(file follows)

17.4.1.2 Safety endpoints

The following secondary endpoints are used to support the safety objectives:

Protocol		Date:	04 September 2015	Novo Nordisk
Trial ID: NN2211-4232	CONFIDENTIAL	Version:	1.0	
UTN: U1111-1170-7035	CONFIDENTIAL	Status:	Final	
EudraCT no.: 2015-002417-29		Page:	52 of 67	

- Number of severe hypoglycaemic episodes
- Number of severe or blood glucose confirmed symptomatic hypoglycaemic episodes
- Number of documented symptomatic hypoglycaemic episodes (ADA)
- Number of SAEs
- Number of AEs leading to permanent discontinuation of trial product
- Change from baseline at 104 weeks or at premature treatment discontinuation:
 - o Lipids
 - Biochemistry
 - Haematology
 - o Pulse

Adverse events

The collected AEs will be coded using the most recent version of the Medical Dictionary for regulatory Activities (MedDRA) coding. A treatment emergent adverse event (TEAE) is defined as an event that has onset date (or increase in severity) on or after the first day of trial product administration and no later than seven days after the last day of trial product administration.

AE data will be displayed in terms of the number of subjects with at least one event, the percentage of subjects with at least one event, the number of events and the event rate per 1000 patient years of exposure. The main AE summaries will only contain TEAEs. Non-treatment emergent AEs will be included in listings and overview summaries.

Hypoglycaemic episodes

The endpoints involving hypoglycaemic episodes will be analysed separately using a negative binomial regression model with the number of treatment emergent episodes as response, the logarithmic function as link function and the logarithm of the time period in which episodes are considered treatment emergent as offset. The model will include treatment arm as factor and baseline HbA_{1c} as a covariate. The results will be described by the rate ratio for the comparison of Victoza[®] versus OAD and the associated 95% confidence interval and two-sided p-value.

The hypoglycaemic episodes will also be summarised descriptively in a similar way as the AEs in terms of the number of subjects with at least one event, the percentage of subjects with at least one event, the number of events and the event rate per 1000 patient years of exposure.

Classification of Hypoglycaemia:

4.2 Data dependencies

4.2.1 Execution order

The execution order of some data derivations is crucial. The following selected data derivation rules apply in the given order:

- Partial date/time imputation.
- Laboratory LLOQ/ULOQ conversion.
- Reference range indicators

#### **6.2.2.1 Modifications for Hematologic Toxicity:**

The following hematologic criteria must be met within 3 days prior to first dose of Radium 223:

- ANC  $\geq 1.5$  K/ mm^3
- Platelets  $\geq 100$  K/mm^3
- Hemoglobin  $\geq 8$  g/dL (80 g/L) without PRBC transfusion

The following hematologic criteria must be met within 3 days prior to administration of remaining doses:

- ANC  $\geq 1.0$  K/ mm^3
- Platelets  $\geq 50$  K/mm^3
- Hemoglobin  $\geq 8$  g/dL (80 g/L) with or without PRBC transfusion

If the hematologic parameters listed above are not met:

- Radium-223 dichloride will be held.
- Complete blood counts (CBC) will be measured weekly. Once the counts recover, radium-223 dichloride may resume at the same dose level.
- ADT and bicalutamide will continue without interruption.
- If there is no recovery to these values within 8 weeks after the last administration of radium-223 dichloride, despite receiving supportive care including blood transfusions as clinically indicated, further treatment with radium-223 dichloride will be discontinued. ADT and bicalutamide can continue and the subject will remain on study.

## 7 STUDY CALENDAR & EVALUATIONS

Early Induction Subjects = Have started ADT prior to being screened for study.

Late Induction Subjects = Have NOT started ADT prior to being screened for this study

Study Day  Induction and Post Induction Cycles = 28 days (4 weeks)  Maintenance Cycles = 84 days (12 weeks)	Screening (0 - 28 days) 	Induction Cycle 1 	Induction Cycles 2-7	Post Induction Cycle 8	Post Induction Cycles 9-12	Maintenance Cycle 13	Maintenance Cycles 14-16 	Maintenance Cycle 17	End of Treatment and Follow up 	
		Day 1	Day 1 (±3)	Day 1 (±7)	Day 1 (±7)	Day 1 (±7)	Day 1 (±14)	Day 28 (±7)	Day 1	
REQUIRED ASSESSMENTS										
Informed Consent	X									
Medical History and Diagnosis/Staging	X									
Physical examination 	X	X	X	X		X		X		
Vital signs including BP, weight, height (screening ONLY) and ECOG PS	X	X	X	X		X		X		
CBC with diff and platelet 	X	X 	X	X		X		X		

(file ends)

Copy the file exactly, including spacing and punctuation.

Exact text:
17.4.1.2 Safety endpoints

The following secondary endpoints are used to support the safety objectives:

Protocol		Date:	04 September 2015	Novo Nordisk
Trial ID: NN2211-4232	CONFIDENTIAL	Version:	1.0	
UTN: U1111-1170-7035	CONFIDENTIAL	Status:	Final	
EudraCT no.: 2015-002417-29		Page:	52 of 67	

- Number of severe hypoglycaemic episodes
- Number of severe or blood glucose confirmed symptomatic hypoglycaemic episodes
- Number of documented symptomatic hypoglycaemic episodes (ADA)
- Number of SAEs
- Number of AEs leading to permanent discontinuation of trial product
- Change from baseline at 104 weeks or at premature treatment discontinuation:
 - o Lipids
 - Biochemistry
 - Haematology
 - o Pulse

Adverse events

The collected AEs will be coded using the most recent version of the Medical Dictionary for regulatory Activities (MedDRA) coding. A treatment emergent adverse event (TEAE) is defined as an event that has onset date (or increase in severity) on or after the first day of trial product administration and no later than seven days after the last day of trial product administration.

AE data will be displayed in terms of the number of subjects with at least one event, the percentage of subjects with at least one event, the number of events and the event rate per 1000 patient years of exposure. The main AE summaries will only contain TEAEs. Non-treatment emergent AEs will be included in listings and overview summaries.

Hypoglycaemic episodes

The endpoints involving hypoglycaemic episodes will be analysed separately using a negative binomial regression model with the number of treatment emergent episodes as response, the logarithmic function as link function and the logarithm of the time period in which episodes are considered treatment emergent as offset. The model will include treatment arm as factor and baseline HbA_{1c} as a covariate. The results will be described by the rate ratio for the comparison of Victoza[®] versus OAD and the associated 95% confidence interval and two-sided p-value.

The hypoglycaemic episodes will also be summarised descriptively in a similar way as the AEs in terms of the number of subjects with at least one event, the percentage of subjects with at least one event, the number of events and the event rate per 1000 patient years of exposure.

Classification of Hypoglycaemia:

4.2 Data dependencies

4.2.1 Execution order

The execution order of some data derivations is crucial. The following selected data derivation rules apply in the given order:

- Partial date/time imputation.
- Laboratory LLOQ/ULOQ conversion.
- Reference range indicators

#### **6.2.2.1 Modifications for Hematologic Toxicity:**

The following hematologic criteria must be met within 3 days prior to first dose of Radium 223:

- ANC  $\geq 1.5$  K/ mm^3
- Platelets  $\geq 100$  K/mm^3
- Hemoglobin  $\geq 8$  g/dL (80 g/L) without PRBC transfusion

The following hematologic criteria must be met within 3 days prior to administration of remaining doses:

- ANC  $\geq 1.0$  K/ mm^3
- Platelets  $\geq 50$  K/mm^3
- Hemoglobin  $\geq 8$  g/dL (80 g/L) with or without PRBC transfusion

If the hematologic parameters listed above are not met:

- Radium-223 dichloride will be held.
- Complete blood counts (CBC) will be measured weekly. Once the counts recover, radium-223 dichloride may resume at the same dose level.
- ADT and bicalutamide will continue without interruption.
- If there is no recovery to these values within 8 weeks after the last administration of radium-223 dichloride, despite receiving supportive care including blood transfusions as clinically indicated, further treatment with radium-223 dichloride will be discontinued. ADT and bicalutamide can continue and the subject will remain on study.

## 7 STUDY CALENDAR & EVALUATIONS

Early Induction Subjects = Have started ADT prior to being screened for study.

Late Induction Subjects = Have NOT started ADT prior to being screened for this study

Study Day  Induction and Post Induction Cycles = 28 days (4 weeks)  Maintenance Cycles = 84 days (12 weeks)	Screening (0 - 28 days) 	Induction Cycle 1 	Induction Cycles 2-7	Post Induction Cycle 8	Post Induction Cycles 9-12	Maintenance Cycle 13	Maintenance Cycles 14-16 	Maintenance Cycle 17	End of Treatment and Follow up 	
		Day 1	Day 1 (±3)	Day 1 (±7)	Day 1 (±7)	Day 1 (±7)	Day 1 (±14)	Day 28 (±7)	Day 1	
REQUIRED ASSESSMENTS										
Informed Consent	X									
Medical History and Diagnosis/Staging	X									
Physical examination 	X	X	X	X		X		X		
Vital signs including BP, weight, height (screening ONLY) and ECOG PS	X	X	X	X		X		X		
CBC with diff and platelet 	X	X 	X	X		X		X		